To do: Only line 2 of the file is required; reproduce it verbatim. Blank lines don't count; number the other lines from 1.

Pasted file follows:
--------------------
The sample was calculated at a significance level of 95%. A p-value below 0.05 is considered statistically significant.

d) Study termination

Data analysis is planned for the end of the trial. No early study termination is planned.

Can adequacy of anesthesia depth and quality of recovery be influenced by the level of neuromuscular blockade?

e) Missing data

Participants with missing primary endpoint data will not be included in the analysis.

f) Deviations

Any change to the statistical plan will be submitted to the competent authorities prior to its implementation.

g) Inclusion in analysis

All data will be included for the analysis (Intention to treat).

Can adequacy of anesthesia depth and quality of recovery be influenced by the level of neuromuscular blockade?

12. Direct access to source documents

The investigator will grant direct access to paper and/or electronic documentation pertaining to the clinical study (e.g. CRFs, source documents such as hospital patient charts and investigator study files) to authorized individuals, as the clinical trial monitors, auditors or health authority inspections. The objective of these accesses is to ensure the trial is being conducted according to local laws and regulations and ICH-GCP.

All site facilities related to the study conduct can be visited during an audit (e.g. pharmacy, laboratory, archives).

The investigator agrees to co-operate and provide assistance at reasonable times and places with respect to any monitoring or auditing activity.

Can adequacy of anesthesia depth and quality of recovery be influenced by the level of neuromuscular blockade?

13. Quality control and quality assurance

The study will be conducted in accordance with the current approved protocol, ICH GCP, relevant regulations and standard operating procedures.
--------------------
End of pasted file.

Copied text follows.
d) Study termination